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'THERE WAS ONE DAY WHEN I JUST COULDN'T TAKE MY CLOTHES OFF, SO I ASKED EVERYONE ON SET TO TAKE THEIR CLOTHES OFF.' Add to ...

The first time I laid eyes on the real live Sook-Yin Lee was at Woodstock '99 in upstate New York. The venue was the blistering tarmac of an abandoned military base and good manners were as scarce as bottled water in the baking media tent.

Into this hellish scene wandered a scrawny Asian-Canadian girl in a hippie dress and giant conical straw hat. When the camera switched on and Lee began her MuchMusic VJ intro, her whole body began to move, long braids swinging, as awkwardly unself-conscious as a bit of Martha Graham choreography.

For one long moment, every cranky journalist in the tent stopped to watch the girl with the whirling braids. "There," I thought, "goes a girl who can make anything look cool."

Seven years on, the thirtysomething Lee is the country's new It girl, with a starring role in one of the hottest films at the Toronto International Film Festival that's brought her a newly minted international fame.

Sitting cross-legged in Toronto's Rice Bar, a restaurant near her Kensington Market home, she wolfs down a bowl of basmati and greens and reflects on her journey from indie musician to on-air personality to cinematic cause célèbre.

A self-described "yellow trash" kid from the suburbs of Vancouver, Lee is one of those truly original people our culture spits out once every generation or so. A successful working artist in a variety of mediums, including performance art and a successful stint as front woman of Vancouver band Bob's Your Uncle, she insists she never had a plan to become a famous. It just sort of happened.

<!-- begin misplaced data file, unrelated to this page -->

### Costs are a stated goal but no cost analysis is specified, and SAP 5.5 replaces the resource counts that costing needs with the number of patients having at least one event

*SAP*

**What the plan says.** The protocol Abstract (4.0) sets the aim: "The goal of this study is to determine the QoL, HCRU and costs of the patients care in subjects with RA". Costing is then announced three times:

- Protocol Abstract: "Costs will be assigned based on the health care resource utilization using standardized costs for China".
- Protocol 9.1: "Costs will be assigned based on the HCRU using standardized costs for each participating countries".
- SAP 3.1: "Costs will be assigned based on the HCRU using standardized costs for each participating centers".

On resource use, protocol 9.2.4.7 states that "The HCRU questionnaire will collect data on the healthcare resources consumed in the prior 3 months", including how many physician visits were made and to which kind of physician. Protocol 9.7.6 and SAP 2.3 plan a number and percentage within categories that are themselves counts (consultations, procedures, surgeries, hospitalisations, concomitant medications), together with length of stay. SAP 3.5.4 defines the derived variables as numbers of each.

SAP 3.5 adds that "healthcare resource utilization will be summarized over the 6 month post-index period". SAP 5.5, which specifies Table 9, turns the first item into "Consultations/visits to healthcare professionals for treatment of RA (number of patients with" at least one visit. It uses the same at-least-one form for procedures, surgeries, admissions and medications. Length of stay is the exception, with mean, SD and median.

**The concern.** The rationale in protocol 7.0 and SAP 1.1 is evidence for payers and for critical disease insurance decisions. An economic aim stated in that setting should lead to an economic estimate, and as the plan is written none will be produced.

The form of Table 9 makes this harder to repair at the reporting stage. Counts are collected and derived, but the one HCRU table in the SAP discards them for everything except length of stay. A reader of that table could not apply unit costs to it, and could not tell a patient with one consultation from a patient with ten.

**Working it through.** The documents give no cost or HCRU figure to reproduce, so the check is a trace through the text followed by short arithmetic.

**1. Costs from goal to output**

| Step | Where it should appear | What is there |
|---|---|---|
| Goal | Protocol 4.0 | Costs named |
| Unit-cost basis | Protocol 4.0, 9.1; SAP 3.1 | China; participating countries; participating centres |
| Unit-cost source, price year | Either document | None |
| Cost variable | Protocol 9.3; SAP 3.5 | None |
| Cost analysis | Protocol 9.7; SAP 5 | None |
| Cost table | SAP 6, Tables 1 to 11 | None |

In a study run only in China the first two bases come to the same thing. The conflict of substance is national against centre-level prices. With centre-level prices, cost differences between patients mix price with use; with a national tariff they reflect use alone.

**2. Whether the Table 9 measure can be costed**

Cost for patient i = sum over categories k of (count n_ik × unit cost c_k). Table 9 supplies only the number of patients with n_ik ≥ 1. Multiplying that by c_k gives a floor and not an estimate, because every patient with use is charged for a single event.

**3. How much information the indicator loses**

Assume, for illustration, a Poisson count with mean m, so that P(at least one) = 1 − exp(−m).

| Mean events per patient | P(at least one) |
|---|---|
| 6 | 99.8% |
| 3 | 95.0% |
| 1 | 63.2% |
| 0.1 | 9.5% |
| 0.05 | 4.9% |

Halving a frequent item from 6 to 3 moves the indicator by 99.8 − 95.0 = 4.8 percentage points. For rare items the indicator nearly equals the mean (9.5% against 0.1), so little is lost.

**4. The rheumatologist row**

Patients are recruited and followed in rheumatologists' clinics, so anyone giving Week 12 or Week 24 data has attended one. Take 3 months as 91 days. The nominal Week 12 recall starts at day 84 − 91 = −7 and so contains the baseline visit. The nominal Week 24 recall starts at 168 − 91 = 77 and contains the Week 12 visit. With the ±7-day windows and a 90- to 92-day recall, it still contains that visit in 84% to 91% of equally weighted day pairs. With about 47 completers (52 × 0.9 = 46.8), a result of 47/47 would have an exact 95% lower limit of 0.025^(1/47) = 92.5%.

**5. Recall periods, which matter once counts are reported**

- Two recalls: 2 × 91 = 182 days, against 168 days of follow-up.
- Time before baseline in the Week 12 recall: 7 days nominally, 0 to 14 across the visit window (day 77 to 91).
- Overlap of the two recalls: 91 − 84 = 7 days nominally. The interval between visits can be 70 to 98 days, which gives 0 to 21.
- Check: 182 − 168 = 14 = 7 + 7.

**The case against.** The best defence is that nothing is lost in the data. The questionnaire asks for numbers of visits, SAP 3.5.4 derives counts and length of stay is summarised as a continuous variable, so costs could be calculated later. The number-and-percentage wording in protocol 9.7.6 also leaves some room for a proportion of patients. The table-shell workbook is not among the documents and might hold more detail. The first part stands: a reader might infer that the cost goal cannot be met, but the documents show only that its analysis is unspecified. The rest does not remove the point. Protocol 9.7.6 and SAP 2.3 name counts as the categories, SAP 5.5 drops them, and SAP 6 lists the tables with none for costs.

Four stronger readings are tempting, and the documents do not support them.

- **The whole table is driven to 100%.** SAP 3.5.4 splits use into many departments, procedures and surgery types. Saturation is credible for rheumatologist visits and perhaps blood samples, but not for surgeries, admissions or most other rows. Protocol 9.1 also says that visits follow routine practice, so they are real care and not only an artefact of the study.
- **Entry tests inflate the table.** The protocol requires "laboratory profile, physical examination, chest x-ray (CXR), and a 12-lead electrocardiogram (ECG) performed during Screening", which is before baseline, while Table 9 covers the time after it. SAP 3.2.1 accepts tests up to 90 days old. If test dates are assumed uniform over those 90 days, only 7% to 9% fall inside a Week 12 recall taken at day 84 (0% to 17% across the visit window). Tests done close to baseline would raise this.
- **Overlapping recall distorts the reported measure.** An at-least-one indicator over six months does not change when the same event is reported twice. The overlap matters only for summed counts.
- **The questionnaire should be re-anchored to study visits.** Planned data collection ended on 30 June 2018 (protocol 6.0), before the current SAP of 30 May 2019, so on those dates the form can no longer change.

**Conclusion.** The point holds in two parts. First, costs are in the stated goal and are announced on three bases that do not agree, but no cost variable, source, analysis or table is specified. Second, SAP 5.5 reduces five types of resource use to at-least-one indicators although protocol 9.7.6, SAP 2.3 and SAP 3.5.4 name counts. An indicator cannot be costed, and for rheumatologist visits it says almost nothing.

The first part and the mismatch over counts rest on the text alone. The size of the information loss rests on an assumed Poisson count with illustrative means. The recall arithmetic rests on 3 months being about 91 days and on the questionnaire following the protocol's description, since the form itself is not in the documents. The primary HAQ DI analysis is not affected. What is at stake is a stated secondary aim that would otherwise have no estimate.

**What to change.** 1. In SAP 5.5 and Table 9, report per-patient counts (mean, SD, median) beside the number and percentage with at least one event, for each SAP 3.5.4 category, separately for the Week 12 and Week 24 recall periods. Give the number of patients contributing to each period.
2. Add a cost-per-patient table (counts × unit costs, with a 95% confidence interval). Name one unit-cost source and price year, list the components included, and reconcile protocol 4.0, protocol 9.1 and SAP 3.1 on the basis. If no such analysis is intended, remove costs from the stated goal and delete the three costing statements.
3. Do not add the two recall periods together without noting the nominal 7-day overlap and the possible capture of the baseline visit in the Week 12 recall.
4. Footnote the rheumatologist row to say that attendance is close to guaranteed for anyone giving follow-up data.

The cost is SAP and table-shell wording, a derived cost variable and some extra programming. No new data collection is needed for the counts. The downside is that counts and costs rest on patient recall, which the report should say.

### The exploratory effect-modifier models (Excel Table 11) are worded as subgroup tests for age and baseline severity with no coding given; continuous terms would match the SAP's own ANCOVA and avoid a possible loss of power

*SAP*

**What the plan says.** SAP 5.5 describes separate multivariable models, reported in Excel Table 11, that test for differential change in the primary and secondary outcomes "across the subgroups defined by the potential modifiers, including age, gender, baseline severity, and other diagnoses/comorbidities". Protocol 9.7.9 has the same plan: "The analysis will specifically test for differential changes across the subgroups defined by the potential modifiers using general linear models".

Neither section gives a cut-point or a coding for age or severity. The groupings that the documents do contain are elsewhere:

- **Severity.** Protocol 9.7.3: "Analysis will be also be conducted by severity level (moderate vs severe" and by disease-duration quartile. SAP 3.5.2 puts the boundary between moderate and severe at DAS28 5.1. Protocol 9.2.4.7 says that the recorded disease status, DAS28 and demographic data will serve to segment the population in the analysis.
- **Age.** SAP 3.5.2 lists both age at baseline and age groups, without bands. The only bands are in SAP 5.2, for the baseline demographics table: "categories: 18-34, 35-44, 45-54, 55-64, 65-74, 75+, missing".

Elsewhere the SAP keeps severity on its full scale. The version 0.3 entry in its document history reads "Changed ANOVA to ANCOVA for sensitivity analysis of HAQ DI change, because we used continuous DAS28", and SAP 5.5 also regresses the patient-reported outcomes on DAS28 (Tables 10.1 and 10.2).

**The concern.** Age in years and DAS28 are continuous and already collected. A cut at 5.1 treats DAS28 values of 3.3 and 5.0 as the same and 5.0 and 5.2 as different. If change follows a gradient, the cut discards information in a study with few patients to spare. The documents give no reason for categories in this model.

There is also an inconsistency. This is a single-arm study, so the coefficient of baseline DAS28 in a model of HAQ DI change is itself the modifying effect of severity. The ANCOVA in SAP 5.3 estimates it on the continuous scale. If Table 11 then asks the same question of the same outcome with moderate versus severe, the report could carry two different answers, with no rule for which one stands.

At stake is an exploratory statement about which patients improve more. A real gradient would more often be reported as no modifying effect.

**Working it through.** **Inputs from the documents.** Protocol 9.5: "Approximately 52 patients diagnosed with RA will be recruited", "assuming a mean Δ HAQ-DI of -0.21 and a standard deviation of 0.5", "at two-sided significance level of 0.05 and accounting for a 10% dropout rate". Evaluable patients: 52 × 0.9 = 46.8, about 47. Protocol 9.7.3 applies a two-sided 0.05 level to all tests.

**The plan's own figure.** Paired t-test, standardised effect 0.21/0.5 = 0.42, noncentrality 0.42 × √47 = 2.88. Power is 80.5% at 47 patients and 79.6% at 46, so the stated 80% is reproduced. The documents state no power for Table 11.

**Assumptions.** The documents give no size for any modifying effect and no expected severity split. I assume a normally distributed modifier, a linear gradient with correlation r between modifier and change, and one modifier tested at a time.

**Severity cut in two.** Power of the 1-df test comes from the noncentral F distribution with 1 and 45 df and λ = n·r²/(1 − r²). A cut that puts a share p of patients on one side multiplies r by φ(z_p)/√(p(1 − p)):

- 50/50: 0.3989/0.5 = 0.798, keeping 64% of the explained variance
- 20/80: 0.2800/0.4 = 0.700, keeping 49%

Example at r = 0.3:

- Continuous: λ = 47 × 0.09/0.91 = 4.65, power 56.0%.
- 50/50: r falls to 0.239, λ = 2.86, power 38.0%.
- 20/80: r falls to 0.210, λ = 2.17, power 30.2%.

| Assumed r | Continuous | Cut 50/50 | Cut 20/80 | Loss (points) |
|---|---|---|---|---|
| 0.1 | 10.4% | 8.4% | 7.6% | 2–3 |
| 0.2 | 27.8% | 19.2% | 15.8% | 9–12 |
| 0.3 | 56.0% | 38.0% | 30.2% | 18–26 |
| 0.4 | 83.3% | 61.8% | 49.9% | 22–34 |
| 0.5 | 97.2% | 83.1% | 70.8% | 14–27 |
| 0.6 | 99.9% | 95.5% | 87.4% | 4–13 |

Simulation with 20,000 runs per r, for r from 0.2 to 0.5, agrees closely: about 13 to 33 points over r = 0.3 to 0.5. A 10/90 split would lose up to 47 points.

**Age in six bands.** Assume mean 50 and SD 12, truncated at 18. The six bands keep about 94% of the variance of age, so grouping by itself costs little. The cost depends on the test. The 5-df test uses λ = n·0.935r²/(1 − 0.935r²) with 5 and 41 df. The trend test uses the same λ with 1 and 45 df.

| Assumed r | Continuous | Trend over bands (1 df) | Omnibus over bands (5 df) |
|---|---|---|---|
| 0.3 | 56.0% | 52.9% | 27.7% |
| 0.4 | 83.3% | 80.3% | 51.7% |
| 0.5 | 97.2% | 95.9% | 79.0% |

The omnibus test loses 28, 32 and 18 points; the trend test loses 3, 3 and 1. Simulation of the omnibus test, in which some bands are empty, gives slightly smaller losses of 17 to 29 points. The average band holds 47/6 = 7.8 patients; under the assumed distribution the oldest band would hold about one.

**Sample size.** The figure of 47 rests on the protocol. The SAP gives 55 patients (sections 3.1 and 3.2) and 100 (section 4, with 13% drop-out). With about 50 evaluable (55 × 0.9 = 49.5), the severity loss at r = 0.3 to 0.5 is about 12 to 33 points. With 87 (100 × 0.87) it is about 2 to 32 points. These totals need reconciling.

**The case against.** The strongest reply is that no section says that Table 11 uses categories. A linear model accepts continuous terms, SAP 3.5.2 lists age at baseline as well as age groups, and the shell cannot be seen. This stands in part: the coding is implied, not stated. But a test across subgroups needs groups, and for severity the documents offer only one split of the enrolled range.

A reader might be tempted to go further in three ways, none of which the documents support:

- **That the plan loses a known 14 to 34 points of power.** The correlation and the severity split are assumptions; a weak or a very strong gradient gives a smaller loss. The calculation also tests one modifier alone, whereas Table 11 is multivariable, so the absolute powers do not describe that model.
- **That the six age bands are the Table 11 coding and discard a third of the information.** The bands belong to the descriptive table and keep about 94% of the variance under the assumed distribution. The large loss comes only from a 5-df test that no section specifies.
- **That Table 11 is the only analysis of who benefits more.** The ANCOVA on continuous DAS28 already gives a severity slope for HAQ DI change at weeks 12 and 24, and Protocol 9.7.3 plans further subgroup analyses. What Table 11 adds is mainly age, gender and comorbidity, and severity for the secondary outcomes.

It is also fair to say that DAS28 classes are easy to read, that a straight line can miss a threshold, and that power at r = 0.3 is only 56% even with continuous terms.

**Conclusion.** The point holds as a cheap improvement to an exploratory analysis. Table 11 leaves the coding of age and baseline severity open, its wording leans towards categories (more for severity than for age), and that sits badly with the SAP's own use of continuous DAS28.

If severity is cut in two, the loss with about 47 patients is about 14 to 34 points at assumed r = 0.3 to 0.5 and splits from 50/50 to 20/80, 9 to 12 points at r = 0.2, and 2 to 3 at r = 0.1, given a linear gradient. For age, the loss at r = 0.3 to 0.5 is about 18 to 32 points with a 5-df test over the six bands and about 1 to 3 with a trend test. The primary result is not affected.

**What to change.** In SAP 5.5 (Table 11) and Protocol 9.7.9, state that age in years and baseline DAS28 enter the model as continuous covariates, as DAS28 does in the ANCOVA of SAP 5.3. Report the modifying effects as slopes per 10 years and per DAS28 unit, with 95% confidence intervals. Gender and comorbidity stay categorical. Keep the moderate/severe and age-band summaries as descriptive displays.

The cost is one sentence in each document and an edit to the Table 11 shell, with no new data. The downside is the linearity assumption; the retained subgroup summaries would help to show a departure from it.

"I was drawn to the movie because I was so inspired by John and the environment he creates," she says of her new film, Shortbus, a sexually explicit exploration of modern manners directed by U.S indie darling John Cameron Mitchell, which will have its North American premiere tomorrow night.

"Half the people around him are just, like, kids he met at the video store or on the street, but they happen to be these brilliant costume designers and artists."

While Lee had a small role in Cameron's earlier work, Hedwig and the Angry Inch, in Shortbus she takes the lead, playing Sophia, a fretful sex therapist who goes in search of an orgasm of her own.

"She's very pent-up," Lee says. "And she has dubious fashion taste."

Neither could be said of Lee herself. Even on this blah afternoon, Lee is looking winsome in a floral vintage sundress and long blue scarf. As for her bashful nature ("I was brutally shy before I had to be on TV"), her recent adventure has surely all but cured her of it.

Lee was not only required to do extensive nudity for the role in Shortbus, but she also performs various non-simulated sex acts, including masturbation and intercourse. Today, she is relaxed and open on the subject of the scenes that nearly cost her an on-air job as host of CBC Radio's Definitely Not the Opera and prompted protests from such arts luminaries as Francis Ford Coppola and Yoko Ono.

"There were a lot of trust-building exercises with the cast in the months before," she says. "I didn't have sex during the rehearsals because I wanted to save it up for the day. It's kind of weird to have practice sex. Luckily Raphael, who played my husband, we're dear friends, and my boyfriend at the time was very supportive. We went to great lengths to have safe sex. I wore a female condom."